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Kepes resigns as treasurer; Schostak considered

By Lisa Brody


Bloomfield Township Treasurer Brian Kepes submitted his resignation at the conclusion of the township board of trustees meeting on Monday, July 24, effective August 31, 2023 at 5:30 p.m., following 30 years of service to the community, in both appointed and elected capacities.


Kepes presented a letter of resignation to clerk Martin Brook, who read the letter into the record. Kepes was first elected the township's treasurer in 2016, after serving on the board of trustees from 2009-2016. Prior to that, he was a member of the zoning board of appeals, which he also chaired, from 1994-2009, and tax board of review, 1993-2009.


His term as treasurer, his second, ends in November 2024.


Kepes came into office as treasurer during a period of financial turmoil in Bloomfield Township, following the Great Recession and investment concerns and questions about fees in 2014 following a $80 million bond issuance, and whether former township treasurer Dan Devine and the investment advisory firm took the time to make sure township board members understood the nuances of the fees for the recommended investments. Township bond ratings fell.


Kepes was instrumental in the creation of an advisory township financial sustainability committee to work with investment firms – which Devine fought. Then Devine filed whistleblower lawsuit against Bloomfield Township and Supervisor Leo Savoie, which was thrown out in December 2015. Devine and Savoie had a contentious relationship, with Devine alleging at one point that Savoie could have “kidnapped” his missing daughter in May 2015, when she was actually at work.


Kepes was first unanimously appointed to the board of trustees in March 2009. He was elected to the board of trustees in November 2010, and then in November 2012. He is CPA by training, and runs a real estate and management company.


The township is now in excellent financial condition, with improved bond ratings, and Kepes said he feels ready to move on. Several board members seemed caught by surprise at the meeting, while others were sad yet wished him well.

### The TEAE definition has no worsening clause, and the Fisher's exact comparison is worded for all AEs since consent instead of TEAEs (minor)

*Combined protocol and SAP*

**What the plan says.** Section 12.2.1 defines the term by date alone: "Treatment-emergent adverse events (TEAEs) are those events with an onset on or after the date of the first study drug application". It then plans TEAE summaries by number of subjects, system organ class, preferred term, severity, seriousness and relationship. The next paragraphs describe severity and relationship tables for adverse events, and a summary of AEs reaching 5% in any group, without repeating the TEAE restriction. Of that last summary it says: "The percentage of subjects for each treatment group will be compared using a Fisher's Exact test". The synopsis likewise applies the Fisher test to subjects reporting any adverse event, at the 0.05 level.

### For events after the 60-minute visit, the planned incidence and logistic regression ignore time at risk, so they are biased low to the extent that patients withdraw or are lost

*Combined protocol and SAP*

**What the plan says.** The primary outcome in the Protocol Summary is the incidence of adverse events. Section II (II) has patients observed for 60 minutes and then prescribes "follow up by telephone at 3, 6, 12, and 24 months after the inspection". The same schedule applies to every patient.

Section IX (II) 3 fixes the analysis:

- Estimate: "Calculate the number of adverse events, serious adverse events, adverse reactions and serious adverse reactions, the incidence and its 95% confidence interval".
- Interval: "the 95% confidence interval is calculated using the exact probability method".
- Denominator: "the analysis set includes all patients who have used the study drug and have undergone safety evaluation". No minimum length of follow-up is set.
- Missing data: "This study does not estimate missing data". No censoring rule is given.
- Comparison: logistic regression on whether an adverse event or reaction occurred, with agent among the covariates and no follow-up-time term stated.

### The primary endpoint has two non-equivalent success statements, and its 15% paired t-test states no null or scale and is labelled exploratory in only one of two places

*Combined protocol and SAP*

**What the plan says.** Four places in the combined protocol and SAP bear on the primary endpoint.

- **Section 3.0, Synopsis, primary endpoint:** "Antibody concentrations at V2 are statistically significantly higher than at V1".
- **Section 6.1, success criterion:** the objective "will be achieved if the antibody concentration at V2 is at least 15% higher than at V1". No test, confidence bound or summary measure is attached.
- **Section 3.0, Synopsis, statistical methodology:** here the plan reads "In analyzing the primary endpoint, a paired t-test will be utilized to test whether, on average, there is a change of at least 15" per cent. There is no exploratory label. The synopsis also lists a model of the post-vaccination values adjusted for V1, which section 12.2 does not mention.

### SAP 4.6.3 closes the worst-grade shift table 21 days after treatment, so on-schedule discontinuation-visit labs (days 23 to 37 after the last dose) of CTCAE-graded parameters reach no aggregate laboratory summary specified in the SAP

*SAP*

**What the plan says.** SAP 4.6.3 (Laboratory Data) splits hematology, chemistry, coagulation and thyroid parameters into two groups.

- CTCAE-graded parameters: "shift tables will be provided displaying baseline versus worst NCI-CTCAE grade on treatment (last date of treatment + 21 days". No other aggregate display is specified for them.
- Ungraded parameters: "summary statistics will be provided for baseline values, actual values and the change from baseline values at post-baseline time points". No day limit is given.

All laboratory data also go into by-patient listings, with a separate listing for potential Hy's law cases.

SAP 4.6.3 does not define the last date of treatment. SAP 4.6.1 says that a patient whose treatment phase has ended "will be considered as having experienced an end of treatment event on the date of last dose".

Supervisor Dani Walsh asked attorney Mark Roberts what options they have going forward to fill the vacancy.


Roberts said they have three options: Thirty days prior to the effective resignation, or August 1, the township board can appoint a replacement, effective immediately on August 31, 2023 at 5:31 p.m. If not, he said, the next option after the resignation is the board can appoint a replacement at any time within a 45 day window.


There are no requirements for an appointment, he said, it is whatever the board wants. However, Roberts said, after 45 days of the effective resignation, the vacancy is referred to the county clerk and a special election is set. “The caveat is nominations for the position are set by the county political parties – they would choose the nominees, with no input from you,” he said.


“So the political party committees would choose who would be on the ballot,” Walsh said.


“Along with the cost of a special election,” trustee Neal Barnett pointed out.


“Kepes has significantly improved our financial position as a township,” Barnett continued. “We already have someone on the board who has the integrity, who knows the finances, has the qualifications, and that is (trustee) Michael Schostak.”


“I agree,” said trustee Stephanie Fakih. “He has big shoes to fill, but trustee Schostak would do an excellent job.”


“I agree. There is no reason we would want to let go of the process. Trustee Schostak is very qualified and has been on the board and knows the community,” said trustee Val Murray.


Schostak was asked if he would like to consider the position. “I would definitely like to consider it if I am offered the position,” he said.


It was determined that it will be a future agenda item, as well as to honor Kepes.


The person appointed or elected to fill the vacancy will serve the balance of Kepes' term.

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